Connecting in the Time of COVID
October 20, 2020
Written By Adam Buckallew
At the outset of the pandemic, many people bunkered down in their homes and self-isolated for safety. Nursing homes and long-term care facilities, where many occupants are elderly and have chronic medical conditions, banned visitors to protect the health of their residents. While the seclusion helped keep the virus out of facilities, it also cut residents off from family and friends.
“That was a struggle for our residents,” says Nabrina Shanks, director of life enrichment at The Bluffs nursing home in Columbia, Mo. “Many of our residents are used to having family visit them every single day. When COVID hit, it completely changed the dynamic of their social and emotional well-being.”
Like many nursing homes, The Bluffs turned to technology to help residents reconnect with loved ones. The facility had two older tablets prior to the pandemic, but they were so old they couldn’t support video chat technology. A grant from the MFA Oil Foundation helped The Bluffs purchase new tablets, which Shanks said gave residents an opportunity “to connect with their families again,” and much more. Residents have used the tablets to participate in online church services, chat with doctors, and even virtually attend weddings.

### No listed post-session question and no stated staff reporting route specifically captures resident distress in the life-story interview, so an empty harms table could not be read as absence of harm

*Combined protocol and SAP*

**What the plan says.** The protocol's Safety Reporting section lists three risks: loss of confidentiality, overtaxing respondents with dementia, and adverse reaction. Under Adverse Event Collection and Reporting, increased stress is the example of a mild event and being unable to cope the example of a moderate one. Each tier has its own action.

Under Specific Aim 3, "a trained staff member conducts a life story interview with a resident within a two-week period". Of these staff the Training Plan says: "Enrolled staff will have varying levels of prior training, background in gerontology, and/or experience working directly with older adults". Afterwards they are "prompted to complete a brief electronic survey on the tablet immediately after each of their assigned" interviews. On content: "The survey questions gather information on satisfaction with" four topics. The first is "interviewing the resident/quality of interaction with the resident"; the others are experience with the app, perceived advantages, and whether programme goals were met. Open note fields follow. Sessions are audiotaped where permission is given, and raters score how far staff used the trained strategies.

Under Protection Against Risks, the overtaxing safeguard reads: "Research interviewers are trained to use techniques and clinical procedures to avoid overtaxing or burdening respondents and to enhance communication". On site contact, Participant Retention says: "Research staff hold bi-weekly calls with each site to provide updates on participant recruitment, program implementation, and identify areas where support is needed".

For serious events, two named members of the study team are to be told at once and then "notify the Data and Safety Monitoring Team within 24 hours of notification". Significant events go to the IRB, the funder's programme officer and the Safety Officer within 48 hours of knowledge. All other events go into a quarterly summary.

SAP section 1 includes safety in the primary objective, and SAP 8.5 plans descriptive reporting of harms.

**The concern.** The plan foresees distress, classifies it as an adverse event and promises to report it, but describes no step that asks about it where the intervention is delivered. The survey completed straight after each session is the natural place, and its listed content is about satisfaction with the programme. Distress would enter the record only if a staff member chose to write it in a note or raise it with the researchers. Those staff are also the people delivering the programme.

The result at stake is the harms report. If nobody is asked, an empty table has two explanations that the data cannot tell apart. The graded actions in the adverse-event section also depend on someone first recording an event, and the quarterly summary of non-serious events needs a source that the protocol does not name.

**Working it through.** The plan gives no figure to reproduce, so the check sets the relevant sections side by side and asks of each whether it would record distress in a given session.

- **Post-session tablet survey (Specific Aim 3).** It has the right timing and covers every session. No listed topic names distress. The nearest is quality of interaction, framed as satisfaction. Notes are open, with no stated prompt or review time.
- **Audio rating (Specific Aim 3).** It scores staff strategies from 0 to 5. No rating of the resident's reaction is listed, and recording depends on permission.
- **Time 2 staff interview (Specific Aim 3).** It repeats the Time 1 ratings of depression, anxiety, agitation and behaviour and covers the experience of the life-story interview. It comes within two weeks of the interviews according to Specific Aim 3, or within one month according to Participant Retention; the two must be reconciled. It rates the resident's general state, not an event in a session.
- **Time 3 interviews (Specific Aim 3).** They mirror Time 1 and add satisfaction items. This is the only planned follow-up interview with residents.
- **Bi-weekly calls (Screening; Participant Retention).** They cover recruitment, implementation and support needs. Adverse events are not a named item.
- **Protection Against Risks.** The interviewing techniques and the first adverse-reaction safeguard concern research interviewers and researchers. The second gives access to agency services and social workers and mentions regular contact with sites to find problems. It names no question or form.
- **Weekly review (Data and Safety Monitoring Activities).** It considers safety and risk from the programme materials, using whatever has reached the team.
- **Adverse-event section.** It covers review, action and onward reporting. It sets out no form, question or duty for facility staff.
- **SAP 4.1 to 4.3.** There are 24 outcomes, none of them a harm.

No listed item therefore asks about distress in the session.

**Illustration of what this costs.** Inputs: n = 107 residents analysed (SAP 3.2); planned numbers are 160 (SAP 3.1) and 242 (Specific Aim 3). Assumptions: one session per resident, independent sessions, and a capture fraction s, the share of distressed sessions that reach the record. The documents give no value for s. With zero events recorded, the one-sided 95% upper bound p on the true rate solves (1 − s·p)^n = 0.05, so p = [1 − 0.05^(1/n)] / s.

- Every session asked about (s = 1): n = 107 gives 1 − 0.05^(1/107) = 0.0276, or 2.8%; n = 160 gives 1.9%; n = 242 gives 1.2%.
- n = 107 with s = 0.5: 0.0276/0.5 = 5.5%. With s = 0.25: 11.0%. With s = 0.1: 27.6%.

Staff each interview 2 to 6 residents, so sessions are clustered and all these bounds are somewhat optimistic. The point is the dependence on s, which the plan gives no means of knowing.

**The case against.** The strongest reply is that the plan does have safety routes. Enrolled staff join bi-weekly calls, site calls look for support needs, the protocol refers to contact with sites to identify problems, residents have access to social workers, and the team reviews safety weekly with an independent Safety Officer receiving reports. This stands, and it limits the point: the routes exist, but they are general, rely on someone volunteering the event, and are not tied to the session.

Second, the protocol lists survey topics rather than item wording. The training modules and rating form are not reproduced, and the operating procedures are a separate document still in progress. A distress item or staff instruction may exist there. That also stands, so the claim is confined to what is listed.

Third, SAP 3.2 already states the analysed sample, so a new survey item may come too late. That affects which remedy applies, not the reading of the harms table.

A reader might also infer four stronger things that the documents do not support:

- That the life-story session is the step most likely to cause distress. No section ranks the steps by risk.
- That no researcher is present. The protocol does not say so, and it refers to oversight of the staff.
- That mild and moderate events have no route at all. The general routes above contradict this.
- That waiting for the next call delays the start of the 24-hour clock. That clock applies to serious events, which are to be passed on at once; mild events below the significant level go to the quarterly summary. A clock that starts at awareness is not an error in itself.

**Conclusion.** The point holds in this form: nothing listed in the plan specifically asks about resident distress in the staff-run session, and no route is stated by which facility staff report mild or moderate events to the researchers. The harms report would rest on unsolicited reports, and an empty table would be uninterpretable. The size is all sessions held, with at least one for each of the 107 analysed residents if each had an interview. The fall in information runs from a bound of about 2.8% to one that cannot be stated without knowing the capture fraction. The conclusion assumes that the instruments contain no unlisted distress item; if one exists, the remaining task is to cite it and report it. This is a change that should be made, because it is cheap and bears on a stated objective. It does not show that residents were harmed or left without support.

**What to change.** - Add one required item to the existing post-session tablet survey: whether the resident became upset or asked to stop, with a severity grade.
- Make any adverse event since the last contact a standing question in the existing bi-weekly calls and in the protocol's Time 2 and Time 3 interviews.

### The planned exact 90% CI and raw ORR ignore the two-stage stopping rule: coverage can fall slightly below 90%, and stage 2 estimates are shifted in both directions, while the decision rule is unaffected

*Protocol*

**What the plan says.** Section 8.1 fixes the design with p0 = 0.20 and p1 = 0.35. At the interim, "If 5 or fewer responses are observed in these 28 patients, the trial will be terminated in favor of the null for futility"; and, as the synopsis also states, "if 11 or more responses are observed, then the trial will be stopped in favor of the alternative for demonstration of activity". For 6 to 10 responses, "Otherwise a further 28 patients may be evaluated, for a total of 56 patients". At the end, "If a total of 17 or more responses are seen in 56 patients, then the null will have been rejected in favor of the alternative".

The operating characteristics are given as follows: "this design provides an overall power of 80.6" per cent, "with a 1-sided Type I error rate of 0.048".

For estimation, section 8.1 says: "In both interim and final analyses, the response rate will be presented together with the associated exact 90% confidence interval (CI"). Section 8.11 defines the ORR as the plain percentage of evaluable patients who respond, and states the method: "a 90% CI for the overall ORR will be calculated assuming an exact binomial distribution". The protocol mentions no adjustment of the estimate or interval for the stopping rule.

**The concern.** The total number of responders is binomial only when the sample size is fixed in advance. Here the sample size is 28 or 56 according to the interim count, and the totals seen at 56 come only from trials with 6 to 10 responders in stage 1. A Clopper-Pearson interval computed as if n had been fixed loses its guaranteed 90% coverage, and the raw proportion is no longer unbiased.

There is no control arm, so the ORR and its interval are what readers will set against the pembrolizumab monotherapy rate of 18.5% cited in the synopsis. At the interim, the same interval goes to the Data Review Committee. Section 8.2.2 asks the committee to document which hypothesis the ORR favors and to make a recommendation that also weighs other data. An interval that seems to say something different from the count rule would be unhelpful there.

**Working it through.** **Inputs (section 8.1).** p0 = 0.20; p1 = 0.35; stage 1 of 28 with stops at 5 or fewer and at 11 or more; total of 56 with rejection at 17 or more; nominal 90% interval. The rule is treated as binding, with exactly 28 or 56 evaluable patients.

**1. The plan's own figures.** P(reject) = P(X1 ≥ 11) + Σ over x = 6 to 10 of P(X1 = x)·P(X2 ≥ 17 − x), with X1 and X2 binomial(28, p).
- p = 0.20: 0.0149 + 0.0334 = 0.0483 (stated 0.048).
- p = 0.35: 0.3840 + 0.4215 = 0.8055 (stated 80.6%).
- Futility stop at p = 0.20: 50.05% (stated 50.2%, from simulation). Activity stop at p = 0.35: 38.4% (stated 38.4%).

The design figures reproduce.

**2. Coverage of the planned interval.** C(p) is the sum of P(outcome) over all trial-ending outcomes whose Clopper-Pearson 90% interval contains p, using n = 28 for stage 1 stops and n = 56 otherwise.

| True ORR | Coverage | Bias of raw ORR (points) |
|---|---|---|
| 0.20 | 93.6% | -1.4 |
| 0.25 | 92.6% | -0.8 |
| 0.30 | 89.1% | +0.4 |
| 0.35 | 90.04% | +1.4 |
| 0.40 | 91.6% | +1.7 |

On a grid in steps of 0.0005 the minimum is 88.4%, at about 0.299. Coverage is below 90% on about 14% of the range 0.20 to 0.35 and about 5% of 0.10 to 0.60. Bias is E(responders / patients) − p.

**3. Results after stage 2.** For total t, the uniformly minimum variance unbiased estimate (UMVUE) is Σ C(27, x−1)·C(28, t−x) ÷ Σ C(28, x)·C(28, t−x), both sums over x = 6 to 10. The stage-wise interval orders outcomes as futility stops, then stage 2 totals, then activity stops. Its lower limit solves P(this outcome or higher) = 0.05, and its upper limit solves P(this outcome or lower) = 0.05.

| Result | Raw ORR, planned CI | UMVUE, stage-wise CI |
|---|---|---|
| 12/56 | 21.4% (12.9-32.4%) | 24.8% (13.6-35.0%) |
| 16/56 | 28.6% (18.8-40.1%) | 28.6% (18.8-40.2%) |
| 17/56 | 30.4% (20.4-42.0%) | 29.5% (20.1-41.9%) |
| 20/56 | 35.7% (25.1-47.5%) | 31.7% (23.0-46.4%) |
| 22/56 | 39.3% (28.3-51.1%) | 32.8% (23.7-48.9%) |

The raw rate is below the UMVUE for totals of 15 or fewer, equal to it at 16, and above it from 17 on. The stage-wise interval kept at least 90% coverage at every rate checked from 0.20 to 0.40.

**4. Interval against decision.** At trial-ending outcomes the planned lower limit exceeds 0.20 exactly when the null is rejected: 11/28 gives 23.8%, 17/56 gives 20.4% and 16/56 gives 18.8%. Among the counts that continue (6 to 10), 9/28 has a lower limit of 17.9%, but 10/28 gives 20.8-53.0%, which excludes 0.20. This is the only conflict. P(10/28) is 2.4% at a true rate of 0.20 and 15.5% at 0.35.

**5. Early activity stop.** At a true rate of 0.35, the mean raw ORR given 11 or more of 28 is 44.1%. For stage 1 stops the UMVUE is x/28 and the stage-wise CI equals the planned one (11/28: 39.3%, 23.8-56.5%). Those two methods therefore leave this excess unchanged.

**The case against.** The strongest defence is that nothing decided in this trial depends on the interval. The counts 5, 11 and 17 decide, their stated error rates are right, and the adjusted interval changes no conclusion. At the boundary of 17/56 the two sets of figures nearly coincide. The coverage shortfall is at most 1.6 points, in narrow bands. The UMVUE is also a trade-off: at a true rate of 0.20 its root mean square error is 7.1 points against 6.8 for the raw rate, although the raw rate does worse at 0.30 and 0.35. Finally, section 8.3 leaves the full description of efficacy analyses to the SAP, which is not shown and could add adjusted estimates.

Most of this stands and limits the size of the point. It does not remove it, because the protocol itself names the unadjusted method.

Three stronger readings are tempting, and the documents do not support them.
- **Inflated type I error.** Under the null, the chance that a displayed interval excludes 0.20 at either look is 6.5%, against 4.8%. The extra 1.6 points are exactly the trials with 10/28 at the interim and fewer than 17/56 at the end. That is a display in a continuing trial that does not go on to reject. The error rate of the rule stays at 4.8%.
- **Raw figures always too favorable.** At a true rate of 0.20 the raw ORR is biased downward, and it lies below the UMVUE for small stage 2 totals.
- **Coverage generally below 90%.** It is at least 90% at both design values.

Aging Best, which serves central Missouri residents age 60 and above, was another organization that received an MFA Oil Foundation grant for tablet purchases. Melissa Schulte, a network coordinator with Aging Best, says as older adults have self-isolated to stay safe, there been an increase in loneliness and depression. The tablets Schulte’s agency was able to buy has given the people they serve opportunities to connect with grandchildren, other family members and friends through video calls.
“It means so much for people to be able to see loved ones laughing and smiling,” Schulte says. “They do not have to miss out on special moments with the people they love.”
Aging Best did not have any tablets or other technology for its clients to make video calls prior to the pandemic, and Schulte says she and her co-workers are excited to provide ways to help older adults combat social isolation. She says many of the older adults she works with, especially those in rural areas, do not have access to technology, and may not be comfortable using a smart phone or social media.
“The tablets allow them to see the faces of those they miss and experience a deeper connection than they can achieve with a telephone call,” Schulte says. “It is easy for older adults to lose touch with the community and current events when they do not have access to technology. The tablets give them an opportunity to stay connected and cope with the effects of social isolation.”